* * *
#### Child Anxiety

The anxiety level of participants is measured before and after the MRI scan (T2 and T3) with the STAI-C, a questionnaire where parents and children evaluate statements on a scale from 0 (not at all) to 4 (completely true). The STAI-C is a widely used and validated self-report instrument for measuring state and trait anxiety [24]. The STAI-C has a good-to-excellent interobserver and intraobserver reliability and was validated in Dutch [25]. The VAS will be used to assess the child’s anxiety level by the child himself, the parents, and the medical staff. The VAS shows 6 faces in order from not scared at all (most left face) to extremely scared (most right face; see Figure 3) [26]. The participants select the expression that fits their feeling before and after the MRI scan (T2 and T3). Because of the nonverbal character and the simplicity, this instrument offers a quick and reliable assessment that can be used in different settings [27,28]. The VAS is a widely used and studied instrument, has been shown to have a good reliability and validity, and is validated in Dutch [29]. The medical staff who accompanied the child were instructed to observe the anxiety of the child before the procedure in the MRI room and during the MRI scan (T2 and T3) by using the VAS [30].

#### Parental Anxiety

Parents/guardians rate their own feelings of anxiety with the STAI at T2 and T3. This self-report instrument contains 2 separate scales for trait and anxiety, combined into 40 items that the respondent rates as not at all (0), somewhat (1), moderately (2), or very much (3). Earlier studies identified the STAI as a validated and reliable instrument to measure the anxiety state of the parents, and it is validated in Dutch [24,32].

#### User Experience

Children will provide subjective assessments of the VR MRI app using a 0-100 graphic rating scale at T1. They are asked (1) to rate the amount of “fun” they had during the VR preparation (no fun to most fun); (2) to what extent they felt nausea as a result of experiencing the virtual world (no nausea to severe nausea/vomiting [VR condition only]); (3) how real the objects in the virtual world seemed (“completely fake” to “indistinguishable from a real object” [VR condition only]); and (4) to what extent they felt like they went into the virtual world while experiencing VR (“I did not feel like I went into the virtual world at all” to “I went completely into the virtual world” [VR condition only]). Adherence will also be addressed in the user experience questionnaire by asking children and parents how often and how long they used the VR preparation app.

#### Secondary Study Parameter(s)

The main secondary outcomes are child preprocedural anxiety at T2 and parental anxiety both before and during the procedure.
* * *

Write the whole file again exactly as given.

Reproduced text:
#### Child Anxiety

The anxiety level of participants is measured before and after the MRI scan (T2 and T3) with the STAI-C, a questionnaire where parents and children evaluate statements on a scale from 0 (not at all) to 4 (completely true). The STAI-C is a widely used and validated self-report instrument for measuring state and trait anxiety [24]. The STAI-C has a good-to-excellent interobserver and intraobserver reliability and was validated in Dutch [25]. The VAS will be used to assess the child’s anxiety level by the child himself, the parents, and the medical staff. The VAS shows 6 faces in order from not scared at all (most left face) to extremely scared (most right face; see Figure 3) [26]. The participants select the expression that fits their feeling before and after the MRI scan (T2 and T3). Because of the nonverbal character and the simplicity, this instrument offers a quick and reliable assessment that can be used in different settings [27,28]. The VAS is a widely used and studied instrument, has been shown to have a good reliability and validity, and is validated in Dutch [29]. The medical staff who accompanied the child were instructed to observe the anxiety of the child before the procedure in the MRI room and during the MRI scan (T2 and T3) by using the VAS [30].

#### Parental Anxiety

Parents/guardians rate their own feelings of anxiety with the STAI at T2 and T3. This self-report instrument contains 2 separate scales for trait and anxiety, combined into 40 items that the respondent rates as not at all (0), somewhat (1), moderately (2), or very much (3). Earlier studies identified the STAI as a validated and reliable instrument to measure the anxiety state of the parents, and it is validated in Dutch [24,32].

#### User Experience

Children will provide subjective assessments of the VR MRI app using a 0-100 graphic rating scale at T1. They are asked (1) to rate the amount of “fun” they had during the VR preparation (no fun to most fun); (2) to what extent they felt nausea as a result of experiencing the virtual world (no nausea to severe nausea/vomiting [VR condition only]); (3) how real the objects in the virtual world seemed (“completely fake” to “indistinguishable from a real object” [VR condition only]); and (4) to what extent they felt like they went into the virtual world while experiencing VR (“I did not feel like I went into the virtual world at all” to “I went completely into the virtual world” [VR condition only]). Adherence will also be addressed in the user experience questionnaire by asking children and parents how often and how long they used the VR preparation app.

#### Secondary Study Parameter(s)

The main secondary outcomes are child preprocedural anxiety at T2 and parental anxiety both before and during the procedure.